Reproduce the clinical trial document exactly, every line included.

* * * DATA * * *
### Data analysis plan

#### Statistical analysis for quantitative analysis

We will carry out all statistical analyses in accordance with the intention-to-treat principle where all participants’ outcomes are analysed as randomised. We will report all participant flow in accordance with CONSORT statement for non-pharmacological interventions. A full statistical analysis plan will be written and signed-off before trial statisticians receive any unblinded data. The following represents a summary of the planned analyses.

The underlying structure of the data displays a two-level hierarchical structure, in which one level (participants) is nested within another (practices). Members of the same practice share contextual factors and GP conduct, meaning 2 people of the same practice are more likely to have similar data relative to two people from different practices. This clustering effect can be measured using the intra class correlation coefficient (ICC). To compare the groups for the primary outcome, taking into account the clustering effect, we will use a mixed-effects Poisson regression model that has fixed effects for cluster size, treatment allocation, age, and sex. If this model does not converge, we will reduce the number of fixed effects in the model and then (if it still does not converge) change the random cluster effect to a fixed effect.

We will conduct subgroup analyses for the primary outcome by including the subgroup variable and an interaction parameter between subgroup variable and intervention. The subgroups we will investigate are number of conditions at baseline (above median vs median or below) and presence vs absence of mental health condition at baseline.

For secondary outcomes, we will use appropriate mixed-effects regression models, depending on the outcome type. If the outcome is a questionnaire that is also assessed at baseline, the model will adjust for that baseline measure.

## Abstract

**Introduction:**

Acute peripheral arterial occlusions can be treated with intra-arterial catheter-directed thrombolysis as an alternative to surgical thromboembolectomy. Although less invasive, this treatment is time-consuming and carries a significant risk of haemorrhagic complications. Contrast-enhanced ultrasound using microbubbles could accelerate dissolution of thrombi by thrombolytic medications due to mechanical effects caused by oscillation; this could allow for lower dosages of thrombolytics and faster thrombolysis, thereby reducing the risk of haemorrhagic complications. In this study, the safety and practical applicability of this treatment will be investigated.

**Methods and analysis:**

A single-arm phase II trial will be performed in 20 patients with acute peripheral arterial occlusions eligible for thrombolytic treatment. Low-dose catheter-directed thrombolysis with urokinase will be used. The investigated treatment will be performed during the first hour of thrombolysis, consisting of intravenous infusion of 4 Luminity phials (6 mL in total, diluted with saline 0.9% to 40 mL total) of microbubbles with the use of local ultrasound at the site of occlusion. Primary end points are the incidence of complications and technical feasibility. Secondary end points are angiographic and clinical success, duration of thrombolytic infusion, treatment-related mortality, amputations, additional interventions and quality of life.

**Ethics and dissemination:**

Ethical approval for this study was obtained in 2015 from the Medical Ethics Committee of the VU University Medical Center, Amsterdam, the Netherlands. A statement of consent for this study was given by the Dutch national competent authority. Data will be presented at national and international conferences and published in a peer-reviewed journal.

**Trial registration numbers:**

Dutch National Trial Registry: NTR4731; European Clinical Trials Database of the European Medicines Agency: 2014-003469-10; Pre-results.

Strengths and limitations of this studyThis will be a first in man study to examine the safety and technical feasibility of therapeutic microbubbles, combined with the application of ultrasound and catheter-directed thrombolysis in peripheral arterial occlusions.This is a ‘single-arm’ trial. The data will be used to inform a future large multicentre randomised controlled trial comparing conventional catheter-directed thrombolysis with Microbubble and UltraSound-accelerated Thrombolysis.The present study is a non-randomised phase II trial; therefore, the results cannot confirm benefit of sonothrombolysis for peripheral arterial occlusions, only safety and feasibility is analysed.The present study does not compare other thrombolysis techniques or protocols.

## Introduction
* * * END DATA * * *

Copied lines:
### Data analysis plan

#### Statistical analysis for quantitative analysis

We will carry out all statistical analyses in accordance with the intention-to-treat principle where all participants’ outcomes are analysed as randomised. We will report all participant flow in accordance with CONSORT statement for non-pharmacological interventions. A full statistical analysis plan will be written and signed-off before trial statisticians receive any unblinded data. The following represents a summary of the planned analyses.

The underlying structure of the data displays a two-level hierarchical structure, in which one level (participants) is nested within another (practices). Members of the same practice share contextual factors and GP conduct, meaning 2 people of the same practice are more likely to have similar data relative to two people from different practices. This clustering effect can be measured using the intra class correlation coefficient (ICC). To compare the groups for the primary outcome, taking into account the clustering effect, we will use a mixed-effects Poisson regression model that has fixed effects for cluster size, treatment allocation, age, and sex. If this model does not converge, we will reduce the number of fixed effects in the model and then (if it still does not converge) change the random cluster effect to a fixed effect.

We will conduct subgroup analyses for the primary outcome by including the subgroup variable and an interaction parameter between subgroup variable and intervention. The subgroups we will investigate are number of conditions at baseline (above median vs median or below) and presence vs absence of mental health condition at baseline.

For secondary outcomes, we will use appropriate mixed-effects regression models, depending on the outcome type. If the outcome is a questionnaire that is also assessed at baseline, the model will adjust for that baseline measure.

## Abstract

**Introduction:**

Acute peripheral arterial occlusions can be treated with intra-arterial catheter-directed thrombolysis as an alternative to surgical thromboembolectomy. Although less invasive, this treatment is time-consuming and carries a significant risk of haemorrhagic complications. Contrast-enhanced ultrasound using microbubbles could accelerate dissolution of thrombi by thrombolytic medications due to mechanical effects caused by oscillation; this could allow for lower dosages of thrombolytics and faster thrombolysis, thereby reducing the risk of haemorrhagic complications. In this study, the safety and practical applicability of this treatment will be investigated.

**Methods and analysis:**

A single-arm phase II trial will be performed in 20 patients with acute peripheral arterial occlusions eligible for thrombolytic treatment. Low-dose catheter-directed thrombolysis with urokinase will be used. The investigated treatment will be performed during the first hour of thrombolysis, consisting of intravenous infusion of 4 Luminity phials (6 mL in total, diluted with saline 0.9% to 40 mL total) of microbubbles with the use of local ultrasound at the site of occlusion. Primary end points are the incidence of complications and technical feasibility. Secondary end points are angiographic and clinical success, duration of thrombolytic infusion, treatment-related mortality, amputations, additional interventions and quality of life.

**Ethics and dissemination:**

Ethical approval for this study was obtained in 2015 from the Medical Ethics Committee of the VU University Medical Center, Amsterdam, the Netherlands. A statement of consent for this study was given by the Dutch national competent authority. Data will be presented at national and international conferences and published in a peer-reviewed journal.

**Trial registration numbers:**

Dutch National Trial Registry: NTR4731; European Clinical Trials Database of the European Medicines Agency: 2014-003469-10; Pre-results.

Strengths and limitations of this studyThis will be a first in man study to examine the safety and technical feasibility of therapeutic microbubbles, combined with the application of ultrasound and catheter-directed thrombolysis in peripheral arterial occlusions.This is a ‘single-arm’ trial. The data will be used to inform a future large multicentre randomised controlled trial comparing conventional catheter-directed thrombolysis with Microbubble and UltraSound-accelerated Thrombolysis.The present study is a non-randomised phase II trial; therefore, the results cannot confirm benefit of sonothrombolysis for peripheral arterial occlusions, only safety and feasibility is analysed.The present study does not compare other thrombolysis techniques or protocols.

## Introduction